Competency-based interviews

As an employer, you will need to be able to assess certain competencies of your candidates during the recruitment process. This can be done through a competency-based interview, which you can designate as one stage of the process. This kind of interview question gives you the chance to see what transferable skills your candidate has, alongside any awards or accomplishments they have achieved.
 

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What is a competency-based interview?

Competency interviews are different to interviews where you focus mainly on a candidate’s experience. The aim of a competency-based interview is to make sure that your candidate has the right skills and personality to handle the role, as well as being the right fit for your team. They are especially useful when hiring graduates or candidates who have little experience but a strong personality or raw talent. They may not have past experience in the position that you are advertising, such as a graduate scheme. However, they can show how they would use their transferable skills to solve problems related to the role.
 
A competency-based interview can help you gain insights into the following areas of your candidate’s abilities:

  • Whether they are good at responding to difficult situations;
  • Their ability to be resilient in the face of difficult situations;
  • Their conflict resolution approach;
  • Their flexibility;
  • Which transferable skills they can bring to the role;
  • Organisational and time management skills;
  • Their performance and ability to hit targets;
  • Their ability to create effective strategies;
  • Independence;
  • Commercial awareness;
  • Their personality and how they might fit into your team;
  • Any other relevant soft skills related to competency, such as strong work ethics, leadership and good teamwork skills.

Ideally, you will want to posit these questions so that you get the most out of your interviewee. Design them to be challenging, but ultimately you will want them to more deeply reveal your candidate’s capabilities; you should watch out for candidates who try too hard to answer questions correctly. Make sure that your candidate is relaxed, and feels comfortable with opening up about key anecdotes related to their workplace performance, including any personal achievements or attributes.
 
At the end of the day, these competency-based interview questions are here to find out more about how their skills will relate to your job specification. You will also need to assess whether they would be a good match with the rest of your team. It could be that your candidate meets the job specification well, but that they fail to manage workloads, delegate appropriate tasks to subordinates, or they lack the soft skills to work effectively with a bigger team.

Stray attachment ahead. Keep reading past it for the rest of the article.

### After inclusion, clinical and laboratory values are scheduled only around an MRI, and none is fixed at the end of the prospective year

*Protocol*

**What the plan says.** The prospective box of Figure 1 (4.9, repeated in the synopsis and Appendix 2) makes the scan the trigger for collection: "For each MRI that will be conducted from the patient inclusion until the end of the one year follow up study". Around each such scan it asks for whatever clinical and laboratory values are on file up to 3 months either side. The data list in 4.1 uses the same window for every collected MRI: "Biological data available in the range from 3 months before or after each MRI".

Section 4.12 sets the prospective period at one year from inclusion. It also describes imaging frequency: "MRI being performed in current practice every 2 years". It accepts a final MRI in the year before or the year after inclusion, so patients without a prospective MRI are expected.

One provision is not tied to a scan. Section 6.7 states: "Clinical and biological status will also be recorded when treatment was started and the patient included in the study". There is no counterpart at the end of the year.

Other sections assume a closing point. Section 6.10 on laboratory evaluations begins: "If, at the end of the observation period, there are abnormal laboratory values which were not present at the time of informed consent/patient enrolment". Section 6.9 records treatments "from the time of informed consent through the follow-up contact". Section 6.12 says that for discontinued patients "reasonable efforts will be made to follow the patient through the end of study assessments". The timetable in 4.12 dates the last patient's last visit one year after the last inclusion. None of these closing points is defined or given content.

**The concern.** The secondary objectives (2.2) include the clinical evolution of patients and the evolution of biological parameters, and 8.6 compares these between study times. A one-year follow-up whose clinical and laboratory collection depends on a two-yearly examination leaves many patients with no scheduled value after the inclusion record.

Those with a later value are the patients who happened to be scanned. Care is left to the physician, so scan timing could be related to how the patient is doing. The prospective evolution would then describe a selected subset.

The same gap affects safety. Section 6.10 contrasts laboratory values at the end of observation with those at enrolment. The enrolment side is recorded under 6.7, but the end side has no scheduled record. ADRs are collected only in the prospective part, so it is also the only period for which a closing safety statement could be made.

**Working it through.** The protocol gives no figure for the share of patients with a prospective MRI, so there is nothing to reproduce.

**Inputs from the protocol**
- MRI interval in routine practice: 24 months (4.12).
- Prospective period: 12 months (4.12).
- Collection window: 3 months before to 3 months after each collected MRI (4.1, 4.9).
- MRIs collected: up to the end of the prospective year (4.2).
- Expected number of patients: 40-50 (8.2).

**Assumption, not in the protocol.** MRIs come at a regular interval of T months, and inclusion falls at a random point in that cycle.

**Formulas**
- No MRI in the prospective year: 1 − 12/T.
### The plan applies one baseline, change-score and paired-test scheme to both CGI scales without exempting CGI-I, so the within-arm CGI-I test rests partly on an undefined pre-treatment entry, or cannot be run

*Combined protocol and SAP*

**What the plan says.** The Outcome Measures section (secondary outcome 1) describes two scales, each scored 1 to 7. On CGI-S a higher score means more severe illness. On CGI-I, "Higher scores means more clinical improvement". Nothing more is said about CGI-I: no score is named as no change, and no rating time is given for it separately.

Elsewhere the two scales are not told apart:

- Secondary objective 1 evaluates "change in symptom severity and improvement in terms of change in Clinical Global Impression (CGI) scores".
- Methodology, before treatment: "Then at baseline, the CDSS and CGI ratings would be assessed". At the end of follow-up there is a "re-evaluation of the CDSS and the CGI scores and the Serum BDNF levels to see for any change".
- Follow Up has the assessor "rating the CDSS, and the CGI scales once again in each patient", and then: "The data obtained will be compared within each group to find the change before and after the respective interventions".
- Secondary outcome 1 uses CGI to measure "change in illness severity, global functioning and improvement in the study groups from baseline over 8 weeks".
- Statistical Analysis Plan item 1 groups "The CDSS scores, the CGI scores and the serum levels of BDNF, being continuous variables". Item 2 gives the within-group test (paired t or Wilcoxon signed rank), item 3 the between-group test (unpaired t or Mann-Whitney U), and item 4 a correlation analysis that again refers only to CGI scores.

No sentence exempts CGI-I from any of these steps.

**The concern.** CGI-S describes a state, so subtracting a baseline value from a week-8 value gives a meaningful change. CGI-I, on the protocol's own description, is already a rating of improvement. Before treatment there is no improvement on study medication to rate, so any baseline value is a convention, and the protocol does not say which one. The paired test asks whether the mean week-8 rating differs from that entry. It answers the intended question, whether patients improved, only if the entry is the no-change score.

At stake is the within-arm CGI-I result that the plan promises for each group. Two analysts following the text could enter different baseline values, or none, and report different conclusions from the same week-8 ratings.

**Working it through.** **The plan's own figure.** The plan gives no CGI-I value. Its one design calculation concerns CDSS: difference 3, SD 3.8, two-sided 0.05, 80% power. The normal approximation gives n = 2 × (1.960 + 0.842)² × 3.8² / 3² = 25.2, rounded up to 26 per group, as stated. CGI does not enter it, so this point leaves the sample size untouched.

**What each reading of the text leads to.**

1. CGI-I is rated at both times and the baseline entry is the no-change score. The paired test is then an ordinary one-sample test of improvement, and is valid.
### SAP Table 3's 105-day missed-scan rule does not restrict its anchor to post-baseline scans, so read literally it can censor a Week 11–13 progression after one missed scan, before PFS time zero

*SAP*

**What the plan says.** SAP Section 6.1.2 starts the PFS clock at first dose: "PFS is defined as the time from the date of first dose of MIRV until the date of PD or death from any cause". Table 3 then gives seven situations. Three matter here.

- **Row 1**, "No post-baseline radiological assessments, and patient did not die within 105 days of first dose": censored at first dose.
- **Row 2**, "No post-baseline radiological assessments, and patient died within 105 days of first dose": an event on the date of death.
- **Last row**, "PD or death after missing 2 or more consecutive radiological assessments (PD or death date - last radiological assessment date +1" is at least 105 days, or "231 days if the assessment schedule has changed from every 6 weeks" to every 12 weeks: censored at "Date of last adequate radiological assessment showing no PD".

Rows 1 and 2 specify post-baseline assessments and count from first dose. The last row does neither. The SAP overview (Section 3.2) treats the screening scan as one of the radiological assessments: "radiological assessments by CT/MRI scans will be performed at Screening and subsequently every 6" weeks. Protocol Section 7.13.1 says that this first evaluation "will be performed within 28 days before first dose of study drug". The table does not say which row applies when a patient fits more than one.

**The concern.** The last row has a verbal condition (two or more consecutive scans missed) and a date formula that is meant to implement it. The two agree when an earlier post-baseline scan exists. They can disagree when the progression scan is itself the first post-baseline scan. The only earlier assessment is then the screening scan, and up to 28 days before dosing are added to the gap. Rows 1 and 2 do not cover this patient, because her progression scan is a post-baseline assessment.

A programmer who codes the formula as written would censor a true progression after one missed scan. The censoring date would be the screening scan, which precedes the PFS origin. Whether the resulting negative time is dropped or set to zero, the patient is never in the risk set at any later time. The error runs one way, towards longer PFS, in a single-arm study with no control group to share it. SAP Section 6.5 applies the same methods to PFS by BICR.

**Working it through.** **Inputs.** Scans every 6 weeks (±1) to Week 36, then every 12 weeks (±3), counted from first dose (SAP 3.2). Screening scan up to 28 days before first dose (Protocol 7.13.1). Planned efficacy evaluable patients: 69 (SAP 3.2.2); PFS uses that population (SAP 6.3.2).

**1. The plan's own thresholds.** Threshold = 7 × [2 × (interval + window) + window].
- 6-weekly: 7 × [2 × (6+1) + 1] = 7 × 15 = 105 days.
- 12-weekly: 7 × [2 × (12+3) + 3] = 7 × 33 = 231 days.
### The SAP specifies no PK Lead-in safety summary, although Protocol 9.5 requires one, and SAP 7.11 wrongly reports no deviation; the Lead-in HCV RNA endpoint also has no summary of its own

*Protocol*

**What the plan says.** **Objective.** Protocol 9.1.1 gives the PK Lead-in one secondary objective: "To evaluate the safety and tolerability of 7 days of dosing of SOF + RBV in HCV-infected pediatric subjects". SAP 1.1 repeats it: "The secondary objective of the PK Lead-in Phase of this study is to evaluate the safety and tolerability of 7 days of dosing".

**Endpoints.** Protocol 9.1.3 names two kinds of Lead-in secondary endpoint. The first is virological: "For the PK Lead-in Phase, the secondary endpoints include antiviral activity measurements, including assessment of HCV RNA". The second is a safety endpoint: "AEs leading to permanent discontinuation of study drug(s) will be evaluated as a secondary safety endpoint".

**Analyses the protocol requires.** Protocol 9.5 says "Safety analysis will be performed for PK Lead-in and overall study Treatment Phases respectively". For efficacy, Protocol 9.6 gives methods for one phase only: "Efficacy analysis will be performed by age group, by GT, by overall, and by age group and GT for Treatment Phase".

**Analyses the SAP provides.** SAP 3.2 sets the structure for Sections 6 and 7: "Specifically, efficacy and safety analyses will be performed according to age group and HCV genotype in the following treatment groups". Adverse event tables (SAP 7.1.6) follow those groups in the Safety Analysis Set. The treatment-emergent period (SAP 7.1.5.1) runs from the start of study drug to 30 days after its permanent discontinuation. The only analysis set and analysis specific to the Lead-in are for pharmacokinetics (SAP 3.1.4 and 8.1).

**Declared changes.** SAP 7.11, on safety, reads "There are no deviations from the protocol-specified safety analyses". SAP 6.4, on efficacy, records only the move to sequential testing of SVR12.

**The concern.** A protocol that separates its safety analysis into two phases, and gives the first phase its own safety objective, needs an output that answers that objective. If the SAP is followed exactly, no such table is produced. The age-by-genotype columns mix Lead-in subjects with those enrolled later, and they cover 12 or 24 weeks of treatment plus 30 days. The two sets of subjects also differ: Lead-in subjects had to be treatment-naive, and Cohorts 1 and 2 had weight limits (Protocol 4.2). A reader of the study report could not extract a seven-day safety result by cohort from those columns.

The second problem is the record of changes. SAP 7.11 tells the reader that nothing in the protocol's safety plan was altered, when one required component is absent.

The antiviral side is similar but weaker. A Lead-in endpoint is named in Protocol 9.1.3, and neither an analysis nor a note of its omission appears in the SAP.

Other ways to test competency

Your competency interview process does not have to be limited to an oral interview with a candidate. You can also create written exercises as part of the interview process, which allows candidates a more direct opportunity to show how they would respond to a task.
 

What makes a good competency-based interview?

You can give some instructions to candidates on how they can prepare for your interview. Make sure that your candidate brings a portfolio with them if required for the role. Strong candidates will be able to raise examples of past work, through which they will be able to demonstrate their ability to handle difficult situations and prioritise workloads, as well as show how they would use these skills in the new role.
 
You will also need to prepare competency interview questions for your candidate to answer. Make sure that they are aligned with the person specification that you have advertised. It is a good idea to provide examples that relate to the role that they are applying for; these should be real-world scenarios that have a strong likelihood of arising during their time working for you.
 
They can be based around the following sample questions:

  • What is your approach to handling conflict resolution with a colleague?
  • Tell me about a time when you had to handle a stressful, time-sensitive situation. How did you resolve it?
  • Tell me about a time when you successfully overcame a challenge despite the odds.
  • How do you reward hard work from your team members?
  • As a manager, how would you handle a difficult conversation with a team member? 
  • How would you handle firing a team member?
  • How do you lead a team?

How to prepare for a competency-based interview as an interviewer